King Rufus died in 1100. Archbishop Anselm was able to return to England.  He was greeted by the people and by King Henry I. King Henry claimed he had the right to appoint all bishops. King Henry insisted he reinvest Anselm.  Anselm refused. Many letters were sent between the king and the pope, who supported Anselm. The argument between the pope and the king continued and grew more intense. It seemed that England would separate from the Church after all. King Henry was threatened with excommunication. Anselm was exiled again. The king finally backed down. He not only made up with Anselm, but he also returned the money to the Church. He also agreed he did not have the right to invest bishops or abbot.

The last two years of Anselm’s life were spent as the Archbishop. He died on Holy Wednesday, April 21, 1109.  At the Council of Tours in 1163, Thomas Becket asked Pope Alexander to make Anselm a saint. Anselm was declared a Doctor of the Church by Pope Clement IX in 1720. He is known as the Magnificent Doctor.

Harmless girl, declared enemy of the State–Blessed Julie Billiart

Blessed Sister Julie Billiart

Julie Billiart was born in Cuvilly, France on July 12, 1751. She lived her early life in the village. She had an unusual piety and intelligence. She knew the catechism when she was seven years old. She often helped other children understand it

Her faith was noticed by the village priest, Father Dangicourt. He allowed her to make her First Communion when she was nine. That was very young at that time. When she was fourteen, she was allowed to take a vow of chastity. She continued to with her family because she needed to help work. When someone tried to kill her father, she was so shocked she became paralyzed.

While Julie was helpless she learned the virtue of fortitude. Fortitude is courage while in pain. She practiced daily prayer and receiving communion.
In 1790, the French Jacobin government sent a constitutional priest to her village. Julie lead a boycott of him. This caused her to have to go into hiding. She was a young crippled girl, living quietly, and praying.  She also taught the faith to small groups of children during the French Revolution. She made linens and laces for the altar. She was a peaceful, harmless seemingly unimportant person. Yet she ended up being declared an enemy of the state. She was hunted down from house to house. She had to be hidden by friends and carried around on a stretcher.

Why were the Jacobins so afraid of her? She wasn’t helpless at all. She had the hearts and imaginations of the people. She was called “the saint Cuvilly” by the people. There wasn’t room for a saint in the new French Republic. Her ideas were thought to be dangerous.

Father Varin had been a member of the suppressed Jesuits. He asked her and a group of women to help teach thousands of children, who had grown up without religion.

On June 1, 1804, on the Feast of the Sacred Heart, Julie Billiart stood up and walked. She had been completely cured.

She took her religious vows on October 15, 18014. She founded the Institute of the Sisters of Notre Dame, with three other sisters. By June 19, 1806, when approved, there were 30 sisters. The Sister educated girls and provided religious training of teachers.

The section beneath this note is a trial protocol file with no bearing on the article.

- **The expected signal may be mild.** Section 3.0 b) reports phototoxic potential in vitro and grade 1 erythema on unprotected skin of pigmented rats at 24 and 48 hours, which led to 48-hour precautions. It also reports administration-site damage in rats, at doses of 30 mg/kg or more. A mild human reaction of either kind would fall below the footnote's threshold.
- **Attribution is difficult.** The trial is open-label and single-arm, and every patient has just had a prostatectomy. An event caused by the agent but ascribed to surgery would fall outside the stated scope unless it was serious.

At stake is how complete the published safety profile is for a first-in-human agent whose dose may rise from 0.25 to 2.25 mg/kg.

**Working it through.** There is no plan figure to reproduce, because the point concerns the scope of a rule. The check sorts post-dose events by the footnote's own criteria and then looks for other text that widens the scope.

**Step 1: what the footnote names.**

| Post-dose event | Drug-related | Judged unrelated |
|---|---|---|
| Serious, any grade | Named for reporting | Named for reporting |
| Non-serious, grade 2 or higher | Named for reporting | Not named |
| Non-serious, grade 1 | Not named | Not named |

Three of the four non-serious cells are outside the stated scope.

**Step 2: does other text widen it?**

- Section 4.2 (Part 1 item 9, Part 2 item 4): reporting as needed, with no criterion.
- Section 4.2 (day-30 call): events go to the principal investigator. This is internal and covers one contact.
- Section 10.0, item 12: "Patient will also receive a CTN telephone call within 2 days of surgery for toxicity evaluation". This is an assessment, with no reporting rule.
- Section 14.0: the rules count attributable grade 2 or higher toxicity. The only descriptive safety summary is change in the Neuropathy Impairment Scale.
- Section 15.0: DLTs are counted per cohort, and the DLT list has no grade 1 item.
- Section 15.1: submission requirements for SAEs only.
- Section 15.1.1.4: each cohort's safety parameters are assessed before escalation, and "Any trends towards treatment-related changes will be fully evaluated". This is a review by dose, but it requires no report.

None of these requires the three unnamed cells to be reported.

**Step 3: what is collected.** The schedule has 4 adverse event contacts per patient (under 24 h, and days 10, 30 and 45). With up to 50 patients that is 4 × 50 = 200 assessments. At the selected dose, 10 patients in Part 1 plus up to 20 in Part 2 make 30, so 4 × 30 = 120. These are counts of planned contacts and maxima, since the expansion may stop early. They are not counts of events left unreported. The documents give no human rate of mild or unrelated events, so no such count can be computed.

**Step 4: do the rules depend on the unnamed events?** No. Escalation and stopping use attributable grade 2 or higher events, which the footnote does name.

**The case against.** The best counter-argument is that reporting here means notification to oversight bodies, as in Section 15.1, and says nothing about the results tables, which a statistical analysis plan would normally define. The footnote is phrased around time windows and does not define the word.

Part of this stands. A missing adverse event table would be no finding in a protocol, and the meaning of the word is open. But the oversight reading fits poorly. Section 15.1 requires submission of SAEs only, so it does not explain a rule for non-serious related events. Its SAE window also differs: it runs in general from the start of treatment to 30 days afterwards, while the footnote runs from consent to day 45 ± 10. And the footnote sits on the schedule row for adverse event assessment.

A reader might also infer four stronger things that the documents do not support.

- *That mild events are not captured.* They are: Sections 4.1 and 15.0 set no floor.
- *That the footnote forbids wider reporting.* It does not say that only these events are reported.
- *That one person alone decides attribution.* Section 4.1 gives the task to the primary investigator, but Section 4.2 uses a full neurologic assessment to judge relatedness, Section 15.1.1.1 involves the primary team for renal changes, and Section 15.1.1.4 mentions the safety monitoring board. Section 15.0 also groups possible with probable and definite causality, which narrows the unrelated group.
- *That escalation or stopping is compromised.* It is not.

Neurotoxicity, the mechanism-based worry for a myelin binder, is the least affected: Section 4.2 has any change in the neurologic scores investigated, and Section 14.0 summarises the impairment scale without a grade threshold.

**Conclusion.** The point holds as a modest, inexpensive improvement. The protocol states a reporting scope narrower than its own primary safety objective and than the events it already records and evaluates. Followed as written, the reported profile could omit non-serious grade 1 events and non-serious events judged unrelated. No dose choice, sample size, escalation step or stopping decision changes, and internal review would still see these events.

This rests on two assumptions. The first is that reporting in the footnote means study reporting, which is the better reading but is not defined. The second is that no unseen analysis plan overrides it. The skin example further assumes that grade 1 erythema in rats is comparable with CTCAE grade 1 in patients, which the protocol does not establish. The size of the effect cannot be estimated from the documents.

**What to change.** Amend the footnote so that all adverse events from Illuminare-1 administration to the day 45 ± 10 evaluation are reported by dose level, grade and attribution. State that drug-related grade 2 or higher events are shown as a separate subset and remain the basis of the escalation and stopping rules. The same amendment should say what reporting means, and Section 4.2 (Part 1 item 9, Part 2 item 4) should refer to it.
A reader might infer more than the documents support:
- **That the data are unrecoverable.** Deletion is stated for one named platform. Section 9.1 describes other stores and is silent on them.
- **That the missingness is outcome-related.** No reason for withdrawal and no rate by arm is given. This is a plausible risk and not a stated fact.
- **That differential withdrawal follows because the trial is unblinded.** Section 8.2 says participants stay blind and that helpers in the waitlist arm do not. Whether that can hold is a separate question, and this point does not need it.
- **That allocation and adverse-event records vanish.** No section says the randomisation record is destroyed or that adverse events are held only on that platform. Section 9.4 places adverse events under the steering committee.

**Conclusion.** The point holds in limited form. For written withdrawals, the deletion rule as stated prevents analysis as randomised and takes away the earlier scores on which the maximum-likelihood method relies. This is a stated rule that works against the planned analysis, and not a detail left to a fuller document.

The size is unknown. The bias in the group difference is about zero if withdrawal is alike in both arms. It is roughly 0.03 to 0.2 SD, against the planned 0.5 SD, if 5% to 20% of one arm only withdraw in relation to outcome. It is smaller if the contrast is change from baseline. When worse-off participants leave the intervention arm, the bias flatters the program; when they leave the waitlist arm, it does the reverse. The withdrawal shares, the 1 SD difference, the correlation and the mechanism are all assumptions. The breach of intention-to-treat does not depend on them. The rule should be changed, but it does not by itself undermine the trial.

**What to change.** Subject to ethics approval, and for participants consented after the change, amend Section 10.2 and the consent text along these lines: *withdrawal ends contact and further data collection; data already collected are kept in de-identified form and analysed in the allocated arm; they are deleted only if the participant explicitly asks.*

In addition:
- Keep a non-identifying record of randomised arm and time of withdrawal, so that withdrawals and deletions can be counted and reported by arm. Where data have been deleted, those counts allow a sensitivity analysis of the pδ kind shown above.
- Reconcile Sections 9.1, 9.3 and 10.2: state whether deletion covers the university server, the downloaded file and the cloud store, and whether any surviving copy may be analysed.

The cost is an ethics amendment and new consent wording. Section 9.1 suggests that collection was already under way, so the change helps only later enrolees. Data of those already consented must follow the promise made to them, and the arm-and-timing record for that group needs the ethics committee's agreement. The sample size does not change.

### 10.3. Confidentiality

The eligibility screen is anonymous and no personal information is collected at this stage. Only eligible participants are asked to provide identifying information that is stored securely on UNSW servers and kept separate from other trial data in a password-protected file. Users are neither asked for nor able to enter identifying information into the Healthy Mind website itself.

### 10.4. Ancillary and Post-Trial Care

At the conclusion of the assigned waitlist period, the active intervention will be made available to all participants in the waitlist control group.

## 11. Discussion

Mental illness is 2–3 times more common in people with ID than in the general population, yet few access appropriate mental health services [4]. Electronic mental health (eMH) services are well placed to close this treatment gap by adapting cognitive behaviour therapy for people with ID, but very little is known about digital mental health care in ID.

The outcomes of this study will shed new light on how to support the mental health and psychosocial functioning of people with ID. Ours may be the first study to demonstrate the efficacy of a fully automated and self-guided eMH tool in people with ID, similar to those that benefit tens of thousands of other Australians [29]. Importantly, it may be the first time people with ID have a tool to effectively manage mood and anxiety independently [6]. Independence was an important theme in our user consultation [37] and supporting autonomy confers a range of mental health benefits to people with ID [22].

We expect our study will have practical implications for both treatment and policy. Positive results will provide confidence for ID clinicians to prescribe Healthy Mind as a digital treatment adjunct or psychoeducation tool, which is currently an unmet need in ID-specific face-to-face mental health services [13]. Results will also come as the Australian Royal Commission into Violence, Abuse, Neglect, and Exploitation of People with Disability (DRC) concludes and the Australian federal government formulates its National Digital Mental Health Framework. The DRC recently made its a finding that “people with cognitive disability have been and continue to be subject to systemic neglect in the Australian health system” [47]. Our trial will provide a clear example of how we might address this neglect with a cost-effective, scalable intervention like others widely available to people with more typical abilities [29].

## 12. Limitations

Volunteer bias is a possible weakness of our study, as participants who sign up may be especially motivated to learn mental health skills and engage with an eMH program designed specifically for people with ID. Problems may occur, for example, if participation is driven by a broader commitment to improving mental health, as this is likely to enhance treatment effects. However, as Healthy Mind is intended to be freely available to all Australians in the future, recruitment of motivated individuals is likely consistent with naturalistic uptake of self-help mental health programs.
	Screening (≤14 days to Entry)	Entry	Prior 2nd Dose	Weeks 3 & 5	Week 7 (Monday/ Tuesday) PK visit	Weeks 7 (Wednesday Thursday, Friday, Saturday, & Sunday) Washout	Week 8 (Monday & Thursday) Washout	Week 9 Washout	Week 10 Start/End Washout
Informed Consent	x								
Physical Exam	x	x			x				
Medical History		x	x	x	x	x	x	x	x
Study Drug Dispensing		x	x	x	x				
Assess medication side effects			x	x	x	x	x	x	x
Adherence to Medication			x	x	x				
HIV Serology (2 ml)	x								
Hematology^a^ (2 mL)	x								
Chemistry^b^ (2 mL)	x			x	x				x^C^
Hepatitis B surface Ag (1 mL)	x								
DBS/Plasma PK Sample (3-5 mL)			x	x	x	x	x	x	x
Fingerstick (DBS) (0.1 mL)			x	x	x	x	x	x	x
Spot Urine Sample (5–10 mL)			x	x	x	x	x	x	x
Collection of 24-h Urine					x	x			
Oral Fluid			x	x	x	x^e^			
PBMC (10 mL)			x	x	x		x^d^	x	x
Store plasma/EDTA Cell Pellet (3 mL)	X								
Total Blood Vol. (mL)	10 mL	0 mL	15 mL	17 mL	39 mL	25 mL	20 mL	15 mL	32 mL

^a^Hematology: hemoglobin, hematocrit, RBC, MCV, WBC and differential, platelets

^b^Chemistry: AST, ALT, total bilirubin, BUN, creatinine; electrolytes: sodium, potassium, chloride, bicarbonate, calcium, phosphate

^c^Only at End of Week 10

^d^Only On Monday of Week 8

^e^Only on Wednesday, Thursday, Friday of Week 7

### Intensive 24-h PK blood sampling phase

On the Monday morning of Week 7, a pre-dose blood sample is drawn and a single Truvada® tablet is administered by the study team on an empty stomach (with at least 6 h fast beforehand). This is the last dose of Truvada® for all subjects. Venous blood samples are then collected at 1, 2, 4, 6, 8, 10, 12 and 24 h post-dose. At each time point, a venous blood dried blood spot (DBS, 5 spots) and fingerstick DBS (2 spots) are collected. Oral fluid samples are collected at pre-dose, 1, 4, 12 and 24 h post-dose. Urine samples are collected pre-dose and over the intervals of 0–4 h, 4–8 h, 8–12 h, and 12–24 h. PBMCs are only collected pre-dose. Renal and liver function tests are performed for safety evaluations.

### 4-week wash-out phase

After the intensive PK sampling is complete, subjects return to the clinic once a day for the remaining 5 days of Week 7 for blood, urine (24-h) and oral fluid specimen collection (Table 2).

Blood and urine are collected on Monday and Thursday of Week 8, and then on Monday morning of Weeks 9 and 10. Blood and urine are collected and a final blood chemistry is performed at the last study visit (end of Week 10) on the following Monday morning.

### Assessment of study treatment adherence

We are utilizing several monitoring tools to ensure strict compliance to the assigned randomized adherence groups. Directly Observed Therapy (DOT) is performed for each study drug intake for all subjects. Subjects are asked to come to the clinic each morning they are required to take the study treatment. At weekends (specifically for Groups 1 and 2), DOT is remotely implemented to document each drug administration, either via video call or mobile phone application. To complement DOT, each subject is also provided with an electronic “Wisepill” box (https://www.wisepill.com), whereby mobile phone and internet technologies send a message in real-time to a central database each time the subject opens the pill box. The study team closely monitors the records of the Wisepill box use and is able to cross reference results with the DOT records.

Their work spread from France and into Belgium. In twelve years, Mother Julie founded fifteen convents, made one hundred twenty trips. She died on April 8, 1816, while praying the Magnificat. Her feast day is April 8.

Founder of Catholic Schools – Saint John de la Salle

John Baptist de la Salle was born in France on April 30, 1651. He was oldest of ten children. He studied in Paris.  He is known for his work educating poor children.

La Salle devoted his life to God when he was eleven. He attended college and earned a Master of Arts degree before entering the seminary to become a priest. A seminary is a school to prepare a man to become a priest, minister or rabbi. He had to leave the seminary for a time when his parents died to take care of his siblings. He eventually returned and was ordained a priest in 1678. Two years later he also earned a Doctorate of Theology degree.

At the time education in France was only for the nobles and wealthy. La Salle changed that. He was chaplain to a group of Sisters who were caring for and educating poor girls He met the French educator Adrian Nyel. With his help, and a financial gift from a wealthy benefactor he began a school for poor boys. He became convinced this was God’s purpose for him. He also discovered that even the teachers needed inspiration and instruction on how to teach.

La Salle founded the Institute of the Brothers of the Christian Schools. This was the first Catholic teaching religious institute which did not include any priests. It grew quickly and soon parish priests were sending young men to the Institute so they could return and be schoolmasters in their own villages.He wrote the “Manual for Christian Schools” which included original and practical ideas for education. He divided students into classes, according to their age and abilities. He taught in French for the first time, instead of in Latin. His curriculum included ethics, literature, physics, philosophy, and mathematics.

While living in exile in France, King James II of England urged La Salle to found a school for Irish boys living in France as well. There were about 50 boys at this school.  He began another school which provided technical education with religious teachings.

Father La Salle died on April 7, 1719.  His Institute continued to grow until the French Revolution when it suffered great losses.  In 1799, the community grew and expanded steadily expanded into Europe, England, Ireland, North and South America and Australia.

He was make a saint by Pope Leo XIII in 1900.  He considered the founder of Catholic Schools and is the patron saint of teachers.